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Recreational Pot Sales Kick Off in Vermont

Vermont’s recreational marijuana market officially began on Saturday, when three stores opened their doors for customers in the three towns.

The three retailers to open this weekend were FLORA Cannabis in Middlebury, Mountain Girl Cannabis in Rutland and CeresMED in Burlington, according to the Associated Press, which noted that a “fourth business has been licensed to sell recreational pot but isn’t ready to do so yet.”

The Burlington Free Press reported on the grand opening at Ceres in Burlington, where the newspaper said that “a line of a couple hundred people stretching from the storefront around the corner and down an alley” had gathered for the occasion.

It would be easy to assume that marijuana recreational sales had already begun in Green Mountain State. The state legalized adult possession of cannabis in 2018 and has since allowed for cultivation. According to The, the state has legalized medical marijuana since 2004. Free Press, Ceres “has been in business for about a decade catering to medical-marijuana customers, and that established infrastructure helped the company get going smoothly.”

However, the Republican governor signed the 2018 law. Phil Scott did not create a regulatory framework to allow adult-use cannabis markets, leaving Vermont as an outsider in the legalization process.

Two years later, in 2020 the legislature approved a bill to regulate marijuana.

“Ten of the eleven states that have legalized adult-use marijuana possession have also wisely regulated the retail cannabis market; until today, Vermont had been the sole exception,” NORML State Policies Coordinator Carly Wolf said at the time.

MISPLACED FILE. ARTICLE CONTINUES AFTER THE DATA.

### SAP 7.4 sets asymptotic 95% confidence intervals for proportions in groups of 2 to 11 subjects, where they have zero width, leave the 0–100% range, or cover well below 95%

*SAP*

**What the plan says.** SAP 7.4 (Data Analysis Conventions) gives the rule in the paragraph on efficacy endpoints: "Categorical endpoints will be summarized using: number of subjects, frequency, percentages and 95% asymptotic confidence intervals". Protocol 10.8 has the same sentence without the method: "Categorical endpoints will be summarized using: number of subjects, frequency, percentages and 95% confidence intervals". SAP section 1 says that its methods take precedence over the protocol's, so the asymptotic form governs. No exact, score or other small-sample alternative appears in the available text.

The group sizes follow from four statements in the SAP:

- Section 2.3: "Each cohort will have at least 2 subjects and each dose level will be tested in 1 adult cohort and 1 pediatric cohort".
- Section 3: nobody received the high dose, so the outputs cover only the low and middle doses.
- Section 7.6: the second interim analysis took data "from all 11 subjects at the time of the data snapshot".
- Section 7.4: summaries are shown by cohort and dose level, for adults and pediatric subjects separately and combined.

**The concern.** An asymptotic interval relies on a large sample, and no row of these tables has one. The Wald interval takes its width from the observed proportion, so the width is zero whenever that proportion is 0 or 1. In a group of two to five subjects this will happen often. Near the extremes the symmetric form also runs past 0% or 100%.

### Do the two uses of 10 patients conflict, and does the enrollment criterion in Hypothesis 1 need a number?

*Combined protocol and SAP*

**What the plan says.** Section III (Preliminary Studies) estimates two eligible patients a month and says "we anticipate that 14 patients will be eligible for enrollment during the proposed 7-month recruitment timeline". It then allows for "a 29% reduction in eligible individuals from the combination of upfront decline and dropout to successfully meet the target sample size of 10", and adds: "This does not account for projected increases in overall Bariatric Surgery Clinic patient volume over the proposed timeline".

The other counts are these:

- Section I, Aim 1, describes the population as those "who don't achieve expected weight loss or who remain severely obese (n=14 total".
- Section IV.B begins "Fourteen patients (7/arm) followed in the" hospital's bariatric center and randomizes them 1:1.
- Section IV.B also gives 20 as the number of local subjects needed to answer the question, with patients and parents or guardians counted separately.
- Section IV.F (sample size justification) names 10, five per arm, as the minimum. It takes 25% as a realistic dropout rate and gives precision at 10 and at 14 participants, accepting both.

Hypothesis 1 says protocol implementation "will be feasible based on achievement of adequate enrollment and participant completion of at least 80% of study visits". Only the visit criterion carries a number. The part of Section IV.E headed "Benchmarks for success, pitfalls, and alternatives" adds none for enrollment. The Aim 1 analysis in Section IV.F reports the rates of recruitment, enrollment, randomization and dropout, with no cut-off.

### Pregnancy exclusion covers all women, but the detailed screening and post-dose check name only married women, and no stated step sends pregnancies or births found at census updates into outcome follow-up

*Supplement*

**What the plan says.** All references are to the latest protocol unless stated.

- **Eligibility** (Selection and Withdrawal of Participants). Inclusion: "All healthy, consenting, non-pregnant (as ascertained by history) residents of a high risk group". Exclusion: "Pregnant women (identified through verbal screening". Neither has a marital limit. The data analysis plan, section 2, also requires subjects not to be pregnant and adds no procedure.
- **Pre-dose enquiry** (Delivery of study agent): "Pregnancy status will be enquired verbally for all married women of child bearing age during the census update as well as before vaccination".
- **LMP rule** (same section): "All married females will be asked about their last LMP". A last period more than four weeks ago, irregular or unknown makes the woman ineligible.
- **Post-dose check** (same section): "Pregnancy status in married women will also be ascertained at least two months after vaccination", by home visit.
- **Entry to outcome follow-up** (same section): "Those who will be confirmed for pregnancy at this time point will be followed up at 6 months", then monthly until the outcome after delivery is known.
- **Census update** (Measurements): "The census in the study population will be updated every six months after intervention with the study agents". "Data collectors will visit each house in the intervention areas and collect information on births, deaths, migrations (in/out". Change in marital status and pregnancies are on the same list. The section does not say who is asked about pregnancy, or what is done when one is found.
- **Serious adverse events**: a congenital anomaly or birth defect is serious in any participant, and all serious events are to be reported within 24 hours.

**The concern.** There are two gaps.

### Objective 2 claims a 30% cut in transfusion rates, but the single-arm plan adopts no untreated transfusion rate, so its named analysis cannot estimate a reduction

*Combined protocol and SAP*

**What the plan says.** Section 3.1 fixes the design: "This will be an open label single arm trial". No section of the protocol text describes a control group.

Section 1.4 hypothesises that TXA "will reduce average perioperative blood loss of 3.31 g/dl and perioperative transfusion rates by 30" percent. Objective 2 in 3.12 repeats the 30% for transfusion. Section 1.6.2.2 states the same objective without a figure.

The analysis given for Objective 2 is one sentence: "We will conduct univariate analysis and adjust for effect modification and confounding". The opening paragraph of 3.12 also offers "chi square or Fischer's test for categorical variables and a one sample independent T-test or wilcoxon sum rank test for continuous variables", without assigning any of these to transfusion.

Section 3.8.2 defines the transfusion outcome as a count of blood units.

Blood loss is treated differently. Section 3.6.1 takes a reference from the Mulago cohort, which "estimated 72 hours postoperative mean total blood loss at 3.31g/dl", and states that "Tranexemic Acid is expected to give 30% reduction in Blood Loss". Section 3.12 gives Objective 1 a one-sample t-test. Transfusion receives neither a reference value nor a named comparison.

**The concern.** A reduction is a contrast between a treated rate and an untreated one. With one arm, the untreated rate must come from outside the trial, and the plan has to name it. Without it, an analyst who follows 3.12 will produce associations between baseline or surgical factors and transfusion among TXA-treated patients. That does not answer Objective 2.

With Saturday’s openings in Middlebury, Rutland and Burlington, Vermont now becomes the 15th state with legal adult-use cannabis sales.

In signing the bill back in 2020, Scott said that the bill had been “a top priority for the majority in the Legislature for four years, but their work is not complete.”

“They must ensure equity in this new policy and prevent their priority from becoming a public health problem for current and future generations,” Scott said in his signing statement. “For these reasons, I am allowing this bill to become law without my signature.”

According to the Associated Press, the state’s Cannabis Control Board “prioritized review and waived licensing fees for social equity applicants,” such as “[applicants who are] Black or Hispanic, or from communities that historically have been disproportionately affected by cannabis being outlawed or who have been or had a family member who has been incarcerated for a cannabis-related offense.”

Similar social equity provisions have been adopted by other states who have established a marijuana-regulated market. New York will soon allow recreational cannabis sales. The first wave of licensing for dispensaries in New York is available to those who have been previously convicted.

The Associated Press reports that “more than 30 social equity applicants, mostly growers, have been approved.”

When he signed the bill that established Vermont’s new cannabis market, Scott noted that it “requires cities and towns to authorize these businesses before retail establishments may open,” and “ensures local zoning applies to cannabis cultivation and production.”

He also said that the law “dedicates 30% of the excise tax, up to $10 million per year, to education and prevention efforts,” and that “the sales and use tax on cannabis would fund a grant program to expand afterschool and summer learning programs.”

Scott said at the time that the state’s ensuing budget “includes language I proposed to move toward a universal afterschool network, which is based on a successful model from Iceland and is focused on preventing drug use and improving academic and social outcomes.”